DCSIMG

The changing faces of Falkirk Council headquarters

The Burgh Buildings in Newmarket Street pictured circa 1890s

The Burgh Buildings in Newmarket Street pictured circa 1890s

 

By now everybody knows that Falkirk’s Municipal Buildings and Town Hall are long past their sell by date and that sooner rather than later they will have to be replaced.

The safety of all who work there and the need for adequate facilities to discharge the vital work of the Council point the way to a new building though where it will be and what it will look like is as yet unknown.

In Victorian times the burgh fathers faced the same problem. The very first council elected in 1833 had almost no power so the meetings were small and infrequent and employees were limited to a few clerical workers and a collector of rates.

However, the famous Falkirk Police and Improvement Act of 1859 changed everything and with the expansion of responsibility came many new posts. Up to that point the elected councillors and baillies held their meetings in a variety of premises, including the Red Lion Inn in High Street, and the room in the Steeple with the round arched windows.

It was handy for the Pie Office where many a session was said to have concluded.

As the iron trade expanded the prosperity of the area increased and a new sense of municipal pride brought many handsome new buildings to the town centre.

Two of these were a fine Town Hall in Newmarket Street, and on the other side of the road the new Burgh Buildings, opened in 1879.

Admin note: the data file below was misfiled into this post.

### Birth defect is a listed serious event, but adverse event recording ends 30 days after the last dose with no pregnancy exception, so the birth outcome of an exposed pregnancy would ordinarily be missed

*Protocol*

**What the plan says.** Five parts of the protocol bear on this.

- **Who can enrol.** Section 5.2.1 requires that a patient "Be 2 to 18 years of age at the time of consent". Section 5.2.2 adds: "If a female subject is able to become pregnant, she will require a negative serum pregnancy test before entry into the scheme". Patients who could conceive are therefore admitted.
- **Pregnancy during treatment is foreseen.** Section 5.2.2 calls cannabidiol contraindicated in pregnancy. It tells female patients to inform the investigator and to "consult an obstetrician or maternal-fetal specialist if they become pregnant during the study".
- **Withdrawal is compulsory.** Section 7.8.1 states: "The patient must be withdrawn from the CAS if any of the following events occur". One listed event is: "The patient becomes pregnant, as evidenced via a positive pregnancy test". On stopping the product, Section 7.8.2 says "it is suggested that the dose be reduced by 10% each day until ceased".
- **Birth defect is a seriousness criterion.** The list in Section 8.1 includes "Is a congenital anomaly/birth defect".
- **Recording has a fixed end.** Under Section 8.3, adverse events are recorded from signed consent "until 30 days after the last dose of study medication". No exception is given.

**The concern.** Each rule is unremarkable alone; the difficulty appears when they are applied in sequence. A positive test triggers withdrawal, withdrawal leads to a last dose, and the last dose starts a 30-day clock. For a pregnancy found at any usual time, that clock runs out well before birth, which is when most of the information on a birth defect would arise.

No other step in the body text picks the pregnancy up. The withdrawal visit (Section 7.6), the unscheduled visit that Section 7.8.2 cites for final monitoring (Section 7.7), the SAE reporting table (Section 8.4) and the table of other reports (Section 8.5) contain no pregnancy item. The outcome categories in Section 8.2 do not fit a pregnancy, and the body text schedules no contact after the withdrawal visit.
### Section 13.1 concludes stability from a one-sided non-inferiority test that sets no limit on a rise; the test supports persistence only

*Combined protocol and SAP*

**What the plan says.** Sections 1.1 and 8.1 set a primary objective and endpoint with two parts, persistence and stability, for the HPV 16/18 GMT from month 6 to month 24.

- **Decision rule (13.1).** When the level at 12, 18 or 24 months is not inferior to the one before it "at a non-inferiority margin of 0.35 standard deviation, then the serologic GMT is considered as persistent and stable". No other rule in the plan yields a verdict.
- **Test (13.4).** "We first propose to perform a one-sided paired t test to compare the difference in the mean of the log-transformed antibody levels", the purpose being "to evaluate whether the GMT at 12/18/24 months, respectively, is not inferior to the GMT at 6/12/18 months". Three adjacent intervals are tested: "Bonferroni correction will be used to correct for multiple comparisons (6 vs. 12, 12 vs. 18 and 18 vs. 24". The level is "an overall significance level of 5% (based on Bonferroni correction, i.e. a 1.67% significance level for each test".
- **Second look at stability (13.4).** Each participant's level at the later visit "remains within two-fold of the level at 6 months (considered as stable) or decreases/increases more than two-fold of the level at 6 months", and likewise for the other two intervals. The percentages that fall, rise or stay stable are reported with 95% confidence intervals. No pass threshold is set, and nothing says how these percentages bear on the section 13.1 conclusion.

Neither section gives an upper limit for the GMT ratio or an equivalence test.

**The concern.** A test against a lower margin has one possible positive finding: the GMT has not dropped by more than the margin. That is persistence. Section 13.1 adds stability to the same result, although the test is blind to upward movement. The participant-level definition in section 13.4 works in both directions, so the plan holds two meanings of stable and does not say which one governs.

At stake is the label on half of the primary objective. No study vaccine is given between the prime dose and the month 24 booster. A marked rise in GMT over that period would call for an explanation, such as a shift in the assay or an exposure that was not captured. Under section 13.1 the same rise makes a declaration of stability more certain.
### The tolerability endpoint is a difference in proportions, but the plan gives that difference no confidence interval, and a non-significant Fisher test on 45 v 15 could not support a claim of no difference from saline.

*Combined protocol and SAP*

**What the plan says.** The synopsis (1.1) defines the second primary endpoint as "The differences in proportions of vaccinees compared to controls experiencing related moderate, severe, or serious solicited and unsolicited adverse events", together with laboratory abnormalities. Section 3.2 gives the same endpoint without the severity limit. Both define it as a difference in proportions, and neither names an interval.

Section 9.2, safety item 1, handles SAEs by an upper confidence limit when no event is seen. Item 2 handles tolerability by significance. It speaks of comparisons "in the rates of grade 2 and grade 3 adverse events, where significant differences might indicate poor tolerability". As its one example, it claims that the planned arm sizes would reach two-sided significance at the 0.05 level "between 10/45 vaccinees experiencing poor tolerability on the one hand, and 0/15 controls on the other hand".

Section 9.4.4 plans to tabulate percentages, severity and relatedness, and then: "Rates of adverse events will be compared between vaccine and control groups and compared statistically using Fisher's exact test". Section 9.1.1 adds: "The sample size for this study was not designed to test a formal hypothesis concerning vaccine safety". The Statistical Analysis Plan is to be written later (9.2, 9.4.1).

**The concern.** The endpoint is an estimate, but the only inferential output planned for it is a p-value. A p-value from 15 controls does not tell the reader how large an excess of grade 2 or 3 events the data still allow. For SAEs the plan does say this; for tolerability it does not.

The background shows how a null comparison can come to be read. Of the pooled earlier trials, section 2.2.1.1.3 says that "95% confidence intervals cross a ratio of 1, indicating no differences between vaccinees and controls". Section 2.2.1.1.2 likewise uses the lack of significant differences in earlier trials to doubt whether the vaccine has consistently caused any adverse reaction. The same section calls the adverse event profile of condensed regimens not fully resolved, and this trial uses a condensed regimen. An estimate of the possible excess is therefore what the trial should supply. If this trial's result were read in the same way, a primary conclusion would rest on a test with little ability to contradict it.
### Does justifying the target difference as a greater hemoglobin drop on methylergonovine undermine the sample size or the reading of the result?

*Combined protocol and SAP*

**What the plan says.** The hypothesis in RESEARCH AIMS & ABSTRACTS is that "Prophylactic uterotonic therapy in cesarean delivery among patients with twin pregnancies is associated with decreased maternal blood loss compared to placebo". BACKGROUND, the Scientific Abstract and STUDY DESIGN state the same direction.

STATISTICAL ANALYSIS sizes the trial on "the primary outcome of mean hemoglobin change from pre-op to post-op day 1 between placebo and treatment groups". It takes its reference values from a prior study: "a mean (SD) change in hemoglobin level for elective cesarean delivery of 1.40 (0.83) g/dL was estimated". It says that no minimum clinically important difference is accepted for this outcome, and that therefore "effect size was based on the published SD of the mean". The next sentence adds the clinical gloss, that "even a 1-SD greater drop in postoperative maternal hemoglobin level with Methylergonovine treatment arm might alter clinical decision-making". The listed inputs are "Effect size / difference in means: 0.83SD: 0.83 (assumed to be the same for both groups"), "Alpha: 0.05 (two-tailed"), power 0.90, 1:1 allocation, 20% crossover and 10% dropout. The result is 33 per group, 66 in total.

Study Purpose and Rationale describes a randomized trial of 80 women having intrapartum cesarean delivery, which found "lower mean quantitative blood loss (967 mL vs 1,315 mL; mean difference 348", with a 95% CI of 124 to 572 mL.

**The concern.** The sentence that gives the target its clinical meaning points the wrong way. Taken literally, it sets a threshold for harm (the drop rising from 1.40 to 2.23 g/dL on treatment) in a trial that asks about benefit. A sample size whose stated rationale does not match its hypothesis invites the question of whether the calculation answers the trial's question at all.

Designed by Falkirk’s leading architect William Black in the Scots Baronial style they were the council’s home for nearly 90 years and remain as one of the most attractive places in the town.

Here the elected representatives held their debates and the key officers – burgh chamberlain, town clerk, burgh engineer and the rest had their offices. The 20th century was a time of huge growth for local government, especially after World War II and plans were made to expand the Burgh Buildings all the way down Glebe Street in the same baronial style as the original, but this was not followed up. Instead, the authorities decided on a complete replacement and the outcome was the present municipal buildings and town hall which opened in 1966. They are typical of the square box, all glass and concrete creations so beloved by the architects of the period, but disliked by most ordinary folk who found something reassuringly solid and dependable in the old places.

It was no doubt this public appreciation for something worth keeping that saved the old buildings from demolition which was to be part of the development of the old brewery site in 1974.

Having watched the old Town Hall bite the dust in 1968 an influential group, led by the redoubtable James Middlemass, fought a determined campaign which in the end led to a reprieve.

Today the building remains as home to the registrar of ‘hatches, matches and despatches’ as well as the Town Centre Management team, though it still proudly bears the carved coat-of-arms of Falkirk with the message ‘Better Meddle wi’ the Deil than the Bairns o’ Falkirk’ on the east gable.

Now it seems likely that Westbank will disappear before its 50th birthday and few will mourn its passing or campaign to save it. Dear old Jimmy Middlemass will rest easily in his grave . . . at least until we see the new plans.

 

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